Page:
After approval of the first of the ESAs by the US Food and Drug Administration (FDA) in 1989, studies continued to demonstrate benefits of the drugs. In a study published in 1990, the ESA recombinant human erythropoietin showed promising results, raising hemoglobin levels by more than 5 g/dL and keeping them there after 2 months of therapy in 10 patients on hemodialysis whose mean baseline hemoglobin level was 6.3 g/dL.18 A year later, a double-blind, randomized placebo-controlled trial in 118 patients on hemodialysis with hemoglobin levels less than 9 g/dL found improvements in quality of life and exercise capacity.19

By 2006, ESAs had become the treatment of choice of renal anemia, along with oral and intravenous iron supplementation, and were being given to most patients on dialysis in the United States.20

Clinical trials dampen enthusiasm for normalizing hemoglobin levels with ESAs

However, then came four randomized controlled trials21–24 using ESAs to raise hemoglobin levels to higher vs lower target levels in patients with chronic kidney disease, some of whom were on dialysis and some not. Except for reducing the number of transfusions needed and perhaps improving quality of life (the results differed), the trials found no benefits of treating to higher targets, and indeed highlighted higher risks of cardiovascular and cerebrovascular events and worsening of cancer outcomes (Table 1).21–25

Table 1. Clinical trials of erythropoiesis-stimulating agents to increase hemoglobin to different targets in chronic kidney disease

In view of these results, the Kidney Disease Improving Global Outcomes (KDIGO) guidelines26 strongly advised against trying to raise hemoglobin to normal levels (eg, higher than 13.5 g/dL in men, 12 g/dL in women), instead recommending a target of 10 to 11.5 g/dL in patients with end-stage kidney disease. The guidelines also advised that the decision to start ESAs should be individualized for patients with chronic kidney disease with a hemoglobin level less than 10 g/dL.26

In addition, a closer look at the data identified a “hyporesponsive” group in whom ESAs failed to achieve a higher hemoglobin target despite increasing doses. Interestingly, patients who received higher doses of ESAs had a higher rate of adverse events.27,28 Therefore, the KDIGO guidelines recommend using the lowest ESA doses needed to achieve the hemoglobin goal, realizing the only proven benefit is avoiding transfusions.29 Other possible benefits (again, the data conflict) include lessening of anemia-related symptoms, higher quality of life,30–32 and reduction in left ventricular hypertrophy.33 Table 2 summarizes the potential risks and benefits of ESA therapy.18,21–24,29–33

Table 2. Potential benefits and risks of erythropoiesis-stimulating agents

Commonly used ESAs are recombinant human erythropoietin (epoetin alfa), darbepoetin alfa (which has a longer half-life),34,35 and a recently approved form of pegylated recombinant human erythropoietin (Table 3).36–39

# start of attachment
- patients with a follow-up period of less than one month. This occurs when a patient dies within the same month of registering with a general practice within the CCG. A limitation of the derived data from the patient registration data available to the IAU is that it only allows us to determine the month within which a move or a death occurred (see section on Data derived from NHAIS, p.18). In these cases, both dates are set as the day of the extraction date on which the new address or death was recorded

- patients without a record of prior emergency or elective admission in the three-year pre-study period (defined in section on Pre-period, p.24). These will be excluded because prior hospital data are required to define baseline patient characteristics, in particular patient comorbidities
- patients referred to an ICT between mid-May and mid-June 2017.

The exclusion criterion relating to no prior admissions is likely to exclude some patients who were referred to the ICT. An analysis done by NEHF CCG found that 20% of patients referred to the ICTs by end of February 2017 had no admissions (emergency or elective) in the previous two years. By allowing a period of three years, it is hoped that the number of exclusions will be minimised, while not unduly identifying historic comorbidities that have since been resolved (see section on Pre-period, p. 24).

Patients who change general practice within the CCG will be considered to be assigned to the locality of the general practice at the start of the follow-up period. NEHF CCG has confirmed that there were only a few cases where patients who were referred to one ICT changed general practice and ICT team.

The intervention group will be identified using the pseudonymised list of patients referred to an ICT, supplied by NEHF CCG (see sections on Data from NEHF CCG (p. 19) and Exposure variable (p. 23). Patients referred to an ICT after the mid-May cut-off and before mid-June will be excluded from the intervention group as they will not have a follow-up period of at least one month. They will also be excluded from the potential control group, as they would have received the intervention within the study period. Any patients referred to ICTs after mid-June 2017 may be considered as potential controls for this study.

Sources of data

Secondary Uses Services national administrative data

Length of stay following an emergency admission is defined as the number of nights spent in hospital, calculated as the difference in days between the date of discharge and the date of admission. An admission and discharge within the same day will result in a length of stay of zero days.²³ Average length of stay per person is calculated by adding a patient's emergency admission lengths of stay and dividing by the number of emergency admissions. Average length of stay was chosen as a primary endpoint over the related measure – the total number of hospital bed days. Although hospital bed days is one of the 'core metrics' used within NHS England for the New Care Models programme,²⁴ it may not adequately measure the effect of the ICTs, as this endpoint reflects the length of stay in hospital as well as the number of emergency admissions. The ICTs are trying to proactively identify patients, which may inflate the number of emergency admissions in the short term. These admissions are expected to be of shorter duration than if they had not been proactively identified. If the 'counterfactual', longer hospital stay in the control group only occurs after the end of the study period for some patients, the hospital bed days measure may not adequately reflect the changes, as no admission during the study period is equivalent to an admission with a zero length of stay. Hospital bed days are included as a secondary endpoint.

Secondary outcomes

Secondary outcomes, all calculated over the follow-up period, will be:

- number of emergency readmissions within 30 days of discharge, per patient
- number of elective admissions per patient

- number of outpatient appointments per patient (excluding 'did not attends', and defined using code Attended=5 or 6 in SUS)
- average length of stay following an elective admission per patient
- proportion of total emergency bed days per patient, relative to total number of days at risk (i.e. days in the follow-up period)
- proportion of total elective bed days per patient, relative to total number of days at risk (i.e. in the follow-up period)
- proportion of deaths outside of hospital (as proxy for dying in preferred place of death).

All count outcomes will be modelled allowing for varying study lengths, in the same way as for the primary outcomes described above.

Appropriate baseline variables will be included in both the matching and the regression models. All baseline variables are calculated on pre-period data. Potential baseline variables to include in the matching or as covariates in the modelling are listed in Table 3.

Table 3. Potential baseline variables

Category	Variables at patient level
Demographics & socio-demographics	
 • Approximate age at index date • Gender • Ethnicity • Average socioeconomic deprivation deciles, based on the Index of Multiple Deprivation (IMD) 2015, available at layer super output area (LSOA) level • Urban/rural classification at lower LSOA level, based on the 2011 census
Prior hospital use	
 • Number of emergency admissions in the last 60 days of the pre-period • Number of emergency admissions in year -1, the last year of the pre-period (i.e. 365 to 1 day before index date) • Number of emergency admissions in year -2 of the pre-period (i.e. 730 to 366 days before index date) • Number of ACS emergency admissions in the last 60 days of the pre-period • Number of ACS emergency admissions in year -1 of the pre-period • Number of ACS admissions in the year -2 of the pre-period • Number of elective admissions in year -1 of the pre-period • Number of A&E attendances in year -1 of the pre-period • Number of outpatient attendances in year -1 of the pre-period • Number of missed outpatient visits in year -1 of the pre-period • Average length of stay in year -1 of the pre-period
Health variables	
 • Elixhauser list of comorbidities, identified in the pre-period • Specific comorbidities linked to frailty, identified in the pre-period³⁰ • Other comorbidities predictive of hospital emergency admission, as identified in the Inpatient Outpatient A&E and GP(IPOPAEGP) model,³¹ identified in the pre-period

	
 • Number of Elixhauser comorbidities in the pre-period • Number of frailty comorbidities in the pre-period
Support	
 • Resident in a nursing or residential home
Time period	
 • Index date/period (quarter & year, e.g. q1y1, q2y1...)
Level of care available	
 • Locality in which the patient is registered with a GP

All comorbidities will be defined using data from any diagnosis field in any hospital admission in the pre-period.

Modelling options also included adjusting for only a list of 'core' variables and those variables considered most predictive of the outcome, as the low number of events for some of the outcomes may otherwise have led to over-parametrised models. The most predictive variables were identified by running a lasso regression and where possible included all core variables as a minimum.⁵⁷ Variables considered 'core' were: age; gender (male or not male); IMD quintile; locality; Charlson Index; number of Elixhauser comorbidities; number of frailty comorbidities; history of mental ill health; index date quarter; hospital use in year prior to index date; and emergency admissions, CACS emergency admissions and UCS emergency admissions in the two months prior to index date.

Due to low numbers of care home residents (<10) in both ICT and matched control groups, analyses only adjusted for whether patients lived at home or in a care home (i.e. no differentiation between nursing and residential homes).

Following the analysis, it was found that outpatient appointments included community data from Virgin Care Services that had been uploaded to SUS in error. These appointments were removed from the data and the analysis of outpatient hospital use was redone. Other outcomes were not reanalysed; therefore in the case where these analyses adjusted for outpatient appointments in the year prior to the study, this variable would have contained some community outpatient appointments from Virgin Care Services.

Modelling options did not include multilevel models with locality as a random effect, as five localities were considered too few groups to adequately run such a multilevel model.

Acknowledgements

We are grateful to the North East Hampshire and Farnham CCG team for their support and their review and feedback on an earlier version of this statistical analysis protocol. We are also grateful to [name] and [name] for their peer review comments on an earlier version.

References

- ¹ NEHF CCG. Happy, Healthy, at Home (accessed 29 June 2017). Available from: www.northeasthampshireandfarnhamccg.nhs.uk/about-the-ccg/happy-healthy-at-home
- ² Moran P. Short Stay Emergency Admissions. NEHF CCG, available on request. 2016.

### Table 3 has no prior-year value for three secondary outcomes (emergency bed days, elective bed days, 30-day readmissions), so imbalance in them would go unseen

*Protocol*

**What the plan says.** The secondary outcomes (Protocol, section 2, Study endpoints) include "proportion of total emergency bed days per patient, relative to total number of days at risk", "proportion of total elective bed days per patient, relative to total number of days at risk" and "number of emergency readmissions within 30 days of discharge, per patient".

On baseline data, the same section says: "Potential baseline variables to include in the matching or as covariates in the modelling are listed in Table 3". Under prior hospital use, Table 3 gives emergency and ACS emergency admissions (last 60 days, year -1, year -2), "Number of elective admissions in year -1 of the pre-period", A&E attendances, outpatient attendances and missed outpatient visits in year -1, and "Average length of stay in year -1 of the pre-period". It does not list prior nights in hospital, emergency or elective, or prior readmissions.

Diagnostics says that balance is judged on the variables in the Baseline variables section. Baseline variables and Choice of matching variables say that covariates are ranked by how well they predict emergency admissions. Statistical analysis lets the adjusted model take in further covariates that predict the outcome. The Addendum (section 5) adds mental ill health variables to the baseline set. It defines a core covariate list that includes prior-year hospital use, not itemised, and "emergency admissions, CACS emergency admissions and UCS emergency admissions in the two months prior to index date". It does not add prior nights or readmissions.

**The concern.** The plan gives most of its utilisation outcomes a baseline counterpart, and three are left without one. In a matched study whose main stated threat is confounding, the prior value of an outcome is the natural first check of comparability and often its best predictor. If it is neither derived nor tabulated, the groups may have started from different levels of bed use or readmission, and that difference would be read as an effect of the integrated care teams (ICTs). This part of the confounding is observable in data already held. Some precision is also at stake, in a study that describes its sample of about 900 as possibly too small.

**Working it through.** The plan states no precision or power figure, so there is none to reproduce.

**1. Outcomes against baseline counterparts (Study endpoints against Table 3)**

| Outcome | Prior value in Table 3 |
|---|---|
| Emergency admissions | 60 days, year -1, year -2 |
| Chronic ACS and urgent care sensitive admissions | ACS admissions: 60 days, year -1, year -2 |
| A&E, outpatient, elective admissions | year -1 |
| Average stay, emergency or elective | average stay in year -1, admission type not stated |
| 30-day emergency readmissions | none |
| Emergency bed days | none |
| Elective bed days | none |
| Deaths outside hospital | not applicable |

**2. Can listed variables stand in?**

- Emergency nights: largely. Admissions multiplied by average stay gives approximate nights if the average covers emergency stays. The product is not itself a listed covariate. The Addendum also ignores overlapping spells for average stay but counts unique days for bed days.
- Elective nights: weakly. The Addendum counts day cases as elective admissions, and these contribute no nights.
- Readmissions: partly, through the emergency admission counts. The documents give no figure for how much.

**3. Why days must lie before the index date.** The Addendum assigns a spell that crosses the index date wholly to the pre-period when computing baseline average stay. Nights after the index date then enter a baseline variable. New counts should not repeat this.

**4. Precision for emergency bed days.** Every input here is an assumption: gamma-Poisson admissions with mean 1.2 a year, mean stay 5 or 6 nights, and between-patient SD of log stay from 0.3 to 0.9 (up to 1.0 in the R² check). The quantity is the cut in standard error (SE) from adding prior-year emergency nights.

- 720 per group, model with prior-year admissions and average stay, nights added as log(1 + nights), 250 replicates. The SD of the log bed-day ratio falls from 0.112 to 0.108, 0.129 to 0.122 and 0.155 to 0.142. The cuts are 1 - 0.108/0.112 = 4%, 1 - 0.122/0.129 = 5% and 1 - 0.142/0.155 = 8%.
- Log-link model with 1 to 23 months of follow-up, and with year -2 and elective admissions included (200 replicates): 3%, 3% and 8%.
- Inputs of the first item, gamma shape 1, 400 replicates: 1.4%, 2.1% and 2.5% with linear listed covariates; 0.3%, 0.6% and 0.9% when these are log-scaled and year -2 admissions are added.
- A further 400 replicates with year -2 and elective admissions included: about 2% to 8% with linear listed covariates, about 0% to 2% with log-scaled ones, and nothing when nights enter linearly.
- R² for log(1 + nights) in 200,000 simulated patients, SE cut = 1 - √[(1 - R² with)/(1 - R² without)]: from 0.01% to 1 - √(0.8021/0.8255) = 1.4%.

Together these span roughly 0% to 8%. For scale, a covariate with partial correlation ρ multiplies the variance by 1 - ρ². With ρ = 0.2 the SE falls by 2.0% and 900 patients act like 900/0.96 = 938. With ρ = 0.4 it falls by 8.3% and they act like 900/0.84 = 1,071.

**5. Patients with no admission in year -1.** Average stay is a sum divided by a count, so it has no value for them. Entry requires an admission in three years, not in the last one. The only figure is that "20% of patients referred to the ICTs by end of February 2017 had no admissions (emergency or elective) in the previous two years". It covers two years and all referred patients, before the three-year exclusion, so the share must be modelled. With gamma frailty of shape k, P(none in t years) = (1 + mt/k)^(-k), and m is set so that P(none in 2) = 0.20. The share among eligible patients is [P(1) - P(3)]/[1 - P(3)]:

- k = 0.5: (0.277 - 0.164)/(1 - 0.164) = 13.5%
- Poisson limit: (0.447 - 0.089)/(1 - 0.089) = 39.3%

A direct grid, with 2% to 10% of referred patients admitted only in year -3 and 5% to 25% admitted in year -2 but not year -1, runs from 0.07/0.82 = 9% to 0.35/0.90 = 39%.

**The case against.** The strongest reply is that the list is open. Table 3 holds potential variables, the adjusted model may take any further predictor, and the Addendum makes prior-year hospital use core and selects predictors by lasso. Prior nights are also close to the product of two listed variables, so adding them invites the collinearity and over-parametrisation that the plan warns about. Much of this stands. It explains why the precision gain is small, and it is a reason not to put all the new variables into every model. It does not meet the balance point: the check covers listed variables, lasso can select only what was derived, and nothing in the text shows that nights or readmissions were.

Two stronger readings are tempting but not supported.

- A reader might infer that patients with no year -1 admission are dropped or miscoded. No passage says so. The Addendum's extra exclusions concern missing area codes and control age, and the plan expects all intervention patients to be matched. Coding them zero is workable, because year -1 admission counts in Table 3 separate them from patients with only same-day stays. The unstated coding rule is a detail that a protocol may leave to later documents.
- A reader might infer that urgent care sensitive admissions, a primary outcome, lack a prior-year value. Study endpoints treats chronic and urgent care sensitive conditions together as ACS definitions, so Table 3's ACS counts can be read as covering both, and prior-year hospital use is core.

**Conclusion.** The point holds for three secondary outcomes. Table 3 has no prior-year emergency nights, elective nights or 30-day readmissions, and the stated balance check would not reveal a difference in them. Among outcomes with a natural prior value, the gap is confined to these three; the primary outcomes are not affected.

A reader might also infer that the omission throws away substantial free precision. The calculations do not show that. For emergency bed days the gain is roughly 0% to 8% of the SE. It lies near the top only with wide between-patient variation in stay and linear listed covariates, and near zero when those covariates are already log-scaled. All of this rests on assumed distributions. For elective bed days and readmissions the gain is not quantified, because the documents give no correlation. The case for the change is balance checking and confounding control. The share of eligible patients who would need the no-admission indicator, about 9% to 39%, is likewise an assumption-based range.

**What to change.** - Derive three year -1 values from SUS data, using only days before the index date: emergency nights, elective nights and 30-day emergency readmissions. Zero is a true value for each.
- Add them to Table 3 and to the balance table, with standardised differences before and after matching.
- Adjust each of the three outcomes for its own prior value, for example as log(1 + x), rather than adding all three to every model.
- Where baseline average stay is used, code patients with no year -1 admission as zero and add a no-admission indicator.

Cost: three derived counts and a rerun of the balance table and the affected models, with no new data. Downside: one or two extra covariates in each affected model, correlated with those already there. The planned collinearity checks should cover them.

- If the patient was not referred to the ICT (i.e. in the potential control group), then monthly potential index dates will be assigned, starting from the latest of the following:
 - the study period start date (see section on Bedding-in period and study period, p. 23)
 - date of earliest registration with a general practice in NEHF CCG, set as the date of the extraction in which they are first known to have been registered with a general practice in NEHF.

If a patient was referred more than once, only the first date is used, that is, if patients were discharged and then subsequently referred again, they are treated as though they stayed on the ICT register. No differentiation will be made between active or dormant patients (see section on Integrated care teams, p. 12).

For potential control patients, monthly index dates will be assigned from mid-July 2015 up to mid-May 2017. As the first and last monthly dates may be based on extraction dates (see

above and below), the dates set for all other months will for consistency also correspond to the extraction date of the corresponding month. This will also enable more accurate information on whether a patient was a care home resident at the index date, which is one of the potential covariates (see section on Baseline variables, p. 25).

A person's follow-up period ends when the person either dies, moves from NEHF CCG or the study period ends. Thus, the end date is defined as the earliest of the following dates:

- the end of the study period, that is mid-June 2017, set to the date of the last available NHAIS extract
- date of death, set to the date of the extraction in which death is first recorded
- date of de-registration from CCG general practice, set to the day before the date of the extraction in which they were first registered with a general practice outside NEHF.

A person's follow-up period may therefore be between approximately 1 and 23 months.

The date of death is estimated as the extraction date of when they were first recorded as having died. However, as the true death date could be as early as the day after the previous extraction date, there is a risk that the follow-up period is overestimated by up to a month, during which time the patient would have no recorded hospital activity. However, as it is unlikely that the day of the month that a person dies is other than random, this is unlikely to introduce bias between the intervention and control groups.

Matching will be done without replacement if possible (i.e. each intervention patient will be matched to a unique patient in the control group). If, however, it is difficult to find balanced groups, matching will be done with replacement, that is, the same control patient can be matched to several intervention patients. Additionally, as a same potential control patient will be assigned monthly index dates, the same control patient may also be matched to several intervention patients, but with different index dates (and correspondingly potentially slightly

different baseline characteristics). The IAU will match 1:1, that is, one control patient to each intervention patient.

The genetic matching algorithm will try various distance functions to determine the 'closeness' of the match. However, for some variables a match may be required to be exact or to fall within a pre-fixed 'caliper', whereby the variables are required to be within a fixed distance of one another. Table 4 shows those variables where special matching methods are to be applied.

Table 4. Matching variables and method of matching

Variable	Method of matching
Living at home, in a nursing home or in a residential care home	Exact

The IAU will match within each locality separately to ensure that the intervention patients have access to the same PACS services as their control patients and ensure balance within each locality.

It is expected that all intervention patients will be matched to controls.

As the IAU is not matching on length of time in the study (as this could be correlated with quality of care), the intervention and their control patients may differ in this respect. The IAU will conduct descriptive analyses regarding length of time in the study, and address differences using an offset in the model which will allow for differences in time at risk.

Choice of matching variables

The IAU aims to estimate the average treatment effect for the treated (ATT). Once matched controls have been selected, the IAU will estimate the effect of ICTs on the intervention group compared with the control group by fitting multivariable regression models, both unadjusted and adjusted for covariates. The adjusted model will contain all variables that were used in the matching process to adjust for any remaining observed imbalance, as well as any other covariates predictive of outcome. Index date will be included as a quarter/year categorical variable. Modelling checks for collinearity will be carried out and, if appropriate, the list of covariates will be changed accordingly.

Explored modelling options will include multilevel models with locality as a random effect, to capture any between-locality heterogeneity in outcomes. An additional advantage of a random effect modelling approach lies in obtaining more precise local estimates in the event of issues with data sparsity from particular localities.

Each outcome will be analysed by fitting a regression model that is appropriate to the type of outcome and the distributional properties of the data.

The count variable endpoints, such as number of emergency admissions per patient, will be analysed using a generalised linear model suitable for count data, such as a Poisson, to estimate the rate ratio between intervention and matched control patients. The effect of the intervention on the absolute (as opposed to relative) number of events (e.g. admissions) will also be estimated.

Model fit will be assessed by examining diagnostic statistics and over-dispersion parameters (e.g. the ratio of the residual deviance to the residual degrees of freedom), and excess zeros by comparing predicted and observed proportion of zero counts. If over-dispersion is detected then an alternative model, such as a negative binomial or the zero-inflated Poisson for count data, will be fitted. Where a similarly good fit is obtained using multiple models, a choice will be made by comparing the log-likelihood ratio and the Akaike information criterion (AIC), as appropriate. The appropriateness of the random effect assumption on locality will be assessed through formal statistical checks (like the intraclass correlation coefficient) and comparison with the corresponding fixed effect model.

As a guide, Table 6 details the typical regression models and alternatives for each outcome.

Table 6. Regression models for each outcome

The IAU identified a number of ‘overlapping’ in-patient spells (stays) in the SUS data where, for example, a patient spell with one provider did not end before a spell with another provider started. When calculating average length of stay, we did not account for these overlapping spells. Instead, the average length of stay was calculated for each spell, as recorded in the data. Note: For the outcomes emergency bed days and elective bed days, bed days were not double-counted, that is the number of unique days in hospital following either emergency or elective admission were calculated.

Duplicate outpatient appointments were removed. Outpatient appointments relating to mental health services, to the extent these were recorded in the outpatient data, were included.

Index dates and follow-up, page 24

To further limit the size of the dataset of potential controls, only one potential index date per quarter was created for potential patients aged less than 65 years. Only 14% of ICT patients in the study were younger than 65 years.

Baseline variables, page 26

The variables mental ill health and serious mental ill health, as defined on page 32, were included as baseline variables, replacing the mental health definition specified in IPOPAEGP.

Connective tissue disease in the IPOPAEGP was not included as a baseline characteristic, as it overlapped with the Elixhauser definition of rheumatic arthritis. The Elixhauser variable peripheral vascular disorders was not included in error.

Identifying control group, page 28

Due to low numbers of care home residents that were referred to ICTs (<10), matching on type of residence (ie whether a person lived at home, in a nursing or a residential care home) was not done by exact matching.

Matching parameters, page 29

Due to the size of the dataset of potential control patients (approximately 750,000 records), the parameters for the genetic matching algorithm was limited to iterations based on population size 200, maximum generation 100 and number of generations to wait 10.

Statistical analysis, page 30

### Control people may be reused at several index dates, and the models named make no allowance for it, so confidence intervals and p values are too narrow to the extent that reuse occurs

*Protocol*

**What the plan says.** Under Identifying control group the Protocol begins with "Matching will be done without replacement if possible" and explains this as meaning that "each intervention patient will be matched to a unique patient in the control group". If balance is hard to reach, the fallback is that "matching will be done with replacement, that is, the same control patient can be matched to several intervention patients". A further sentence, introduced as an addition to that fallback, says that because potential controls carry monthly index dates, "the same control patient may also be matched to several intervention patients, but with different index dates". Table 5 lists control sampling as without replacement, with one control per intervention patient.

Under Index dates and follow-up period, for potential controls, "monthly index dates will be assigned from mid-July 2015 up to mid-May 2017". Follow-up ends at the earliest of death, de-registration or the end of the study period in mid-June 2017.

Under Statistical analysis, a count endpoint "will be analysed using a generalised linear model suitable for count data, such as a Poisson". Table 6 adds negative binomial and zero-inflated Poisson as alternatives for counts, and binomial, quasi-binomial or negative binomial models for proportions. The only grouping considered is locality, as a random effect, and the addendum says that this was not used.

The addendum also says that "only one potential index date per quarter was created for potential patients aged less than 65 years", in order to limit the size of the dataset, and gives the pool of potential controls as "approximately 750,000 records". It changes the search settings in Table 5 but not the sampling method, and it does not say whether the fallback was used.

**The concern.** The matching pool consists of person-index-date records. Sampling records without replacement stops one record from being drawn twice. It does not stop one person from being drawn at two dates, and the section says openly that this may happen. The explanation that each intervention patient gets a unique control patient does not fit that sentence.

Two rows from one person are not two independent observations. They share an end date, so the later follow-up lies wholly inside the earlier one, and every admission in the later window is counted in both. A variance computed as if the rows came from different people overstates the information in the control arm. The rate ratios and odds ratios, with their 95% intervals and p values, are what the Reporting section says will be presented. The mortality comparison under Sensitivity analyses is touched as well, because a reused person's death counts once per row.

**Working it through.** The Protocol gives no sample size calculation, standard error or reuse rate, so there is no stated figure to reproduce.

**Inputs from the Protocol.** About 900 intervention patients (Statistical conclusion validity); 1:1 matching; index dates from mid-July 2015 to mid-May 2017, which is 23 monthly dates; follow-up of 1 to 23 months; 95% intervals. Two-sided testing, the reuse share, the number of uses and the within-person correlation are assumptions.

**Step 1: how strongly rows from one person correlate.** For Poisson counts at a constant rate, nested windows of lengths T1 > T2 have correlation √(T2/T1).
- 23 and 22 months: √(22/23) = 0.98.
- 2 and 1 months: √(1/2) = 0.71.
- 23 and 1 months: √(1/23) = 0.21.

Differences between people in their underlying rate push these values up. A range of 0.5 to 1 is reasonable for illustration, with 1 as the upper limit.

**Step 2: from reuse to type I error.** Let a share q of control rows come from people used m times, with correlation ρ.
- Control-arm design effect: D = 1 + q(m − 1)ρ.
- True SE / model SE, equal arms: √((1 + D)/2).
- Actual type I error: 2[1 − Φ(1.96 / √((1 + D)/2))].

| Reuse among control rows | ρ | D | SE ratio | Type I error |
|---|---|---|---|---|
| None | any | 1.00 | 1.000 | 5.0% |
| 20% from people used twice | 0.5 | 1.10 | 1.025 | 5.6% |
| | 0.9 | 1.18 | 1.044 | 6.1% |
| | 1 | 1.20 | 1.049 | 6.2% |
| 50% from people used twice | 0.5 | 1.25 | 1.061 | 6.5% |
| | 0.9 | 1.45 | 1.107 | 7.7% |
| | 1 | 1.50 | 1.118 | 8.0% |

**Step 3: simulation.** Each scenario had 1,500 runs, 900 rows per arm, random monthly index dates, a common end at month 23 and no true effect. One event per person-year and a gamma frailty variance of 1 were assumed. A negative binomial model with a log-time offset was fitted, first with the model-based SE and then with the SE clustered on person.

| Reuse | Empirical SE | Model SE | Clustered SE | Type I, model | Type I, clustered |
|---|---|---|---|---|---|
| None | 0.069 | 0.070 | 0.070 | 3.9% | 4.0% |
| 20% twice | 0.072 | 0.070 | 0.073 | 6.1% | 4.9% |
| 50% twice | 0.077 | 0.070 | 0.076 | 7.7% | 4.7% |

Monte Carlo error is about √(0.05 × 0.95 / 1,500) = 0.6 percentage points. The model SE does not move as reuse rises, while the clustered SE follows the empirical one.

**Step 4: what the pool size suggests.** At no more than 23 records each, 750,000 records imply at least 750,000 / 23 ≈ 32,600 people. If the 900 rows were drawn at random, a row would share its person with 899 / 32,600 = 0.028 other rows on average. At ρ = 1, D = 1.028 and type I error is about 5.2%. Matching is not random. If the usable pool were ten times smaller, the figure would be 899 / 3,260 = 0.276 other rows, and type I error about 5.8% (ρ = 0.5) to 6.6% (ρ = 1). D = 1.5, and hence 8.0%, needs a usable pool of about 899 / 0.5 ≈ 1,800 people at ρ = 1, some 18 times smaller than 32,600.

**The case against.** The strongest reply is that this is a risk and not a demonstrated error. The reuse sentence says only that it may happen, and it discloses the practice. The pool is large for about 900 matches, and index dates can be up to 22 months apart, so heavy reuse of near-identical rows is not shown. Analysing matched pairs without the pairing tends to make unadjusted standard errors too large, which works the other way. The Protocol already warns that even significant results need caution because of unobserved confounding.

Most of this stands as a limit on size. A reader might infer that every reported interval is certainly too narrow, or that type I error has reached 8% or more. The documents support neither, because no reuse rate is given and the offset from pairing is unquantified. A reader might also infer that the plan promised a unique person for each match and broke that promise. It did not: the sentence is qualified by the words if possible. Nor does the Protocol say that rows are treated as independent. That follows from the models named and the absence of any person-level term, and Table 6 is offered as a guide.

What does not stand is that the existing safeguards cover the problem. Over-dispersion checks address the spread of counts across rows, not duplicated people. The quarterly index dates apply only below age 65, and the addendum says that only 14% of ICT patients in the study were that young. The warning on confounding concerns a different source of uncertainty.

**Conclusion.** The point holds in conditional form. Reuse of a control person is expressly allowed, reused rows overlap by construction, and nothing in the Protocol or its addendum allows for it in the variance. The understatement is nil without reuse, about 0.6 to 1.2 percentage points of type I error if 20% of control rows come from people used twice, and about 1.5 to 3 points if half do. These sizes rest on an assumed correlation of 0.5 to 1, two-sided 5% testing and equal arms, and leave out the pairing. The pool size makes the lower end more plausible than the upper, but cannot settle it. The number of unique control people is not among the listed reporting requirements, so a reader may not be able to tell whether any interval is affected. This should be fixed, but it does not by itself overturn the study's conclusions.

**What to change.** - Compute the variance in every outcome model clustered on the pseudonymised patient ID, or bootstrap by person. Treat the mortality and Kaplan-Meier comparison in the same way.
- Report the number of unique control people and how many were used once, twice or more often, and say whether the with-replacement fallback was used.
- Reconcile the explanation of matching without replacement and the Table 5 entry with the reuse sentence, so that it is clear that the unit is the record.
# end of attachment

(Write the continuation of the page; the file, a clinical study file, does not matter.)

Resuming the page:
Table 3. The most widely used erythropoiesis-stimulating agents in the United States

ESAs continue to be the mainstay in managing anemia of chronic kidney disease. The newer ESAs were developed by increasing the glycosylation or pegylation of recombinant human erythropoietin to prolong its half-life and affinity for the erythropoietin receptor. However, their mechanism of action is essentially the same, and they carry the same potential risks, ie, adverse cardiovascular events, thrombosis, stroke, and poor cancer outcomes.

Advertising Policy

A new class of drugs: prolyl hydroxylase inhibitors 

The hypoxia-inducible factor (HIF) pathway was a revolutionary discovery, and drugs that target it promise to improve outcomes in diseases that include anemia of chronic kidney disease.

HIF is a heterodimer consisting of an alpha and a beta subunit. Heterodimerization of the two subunits activates transcription of numerous genes and regulates a multitude of biologic and metabolic processes such as angiogenesis, cell growth and differentiation, and erythropoiesis.40,41 The transcriptional activity of HIF is controlled primarily by its degradation rate.42

Stable HIF leads to more erythropoietin

While the beta subunit of HIF is constitutively expressed (ie, it is present all the time), the alpha subunit is regulated by oxygen tension. At normal oxygen levels, the proline residue of HIF alpha is hydroxylated (ie, receives a hydroxyl [OH–] group) by the enzyme prolyl hydroxylase, leading to ubiquitylation (inactivation by binding to ubiquitin) and proteasomal degradation.43 This impedes formation of alpha-beta heterodimers, preventing erythropoietin transcription. The opposite happens in hypoxic states, in which HIF alpha is no longer degraded, and HIF heterodimers bind to the hypoxia-response elements, increasing erythropoietin transcription.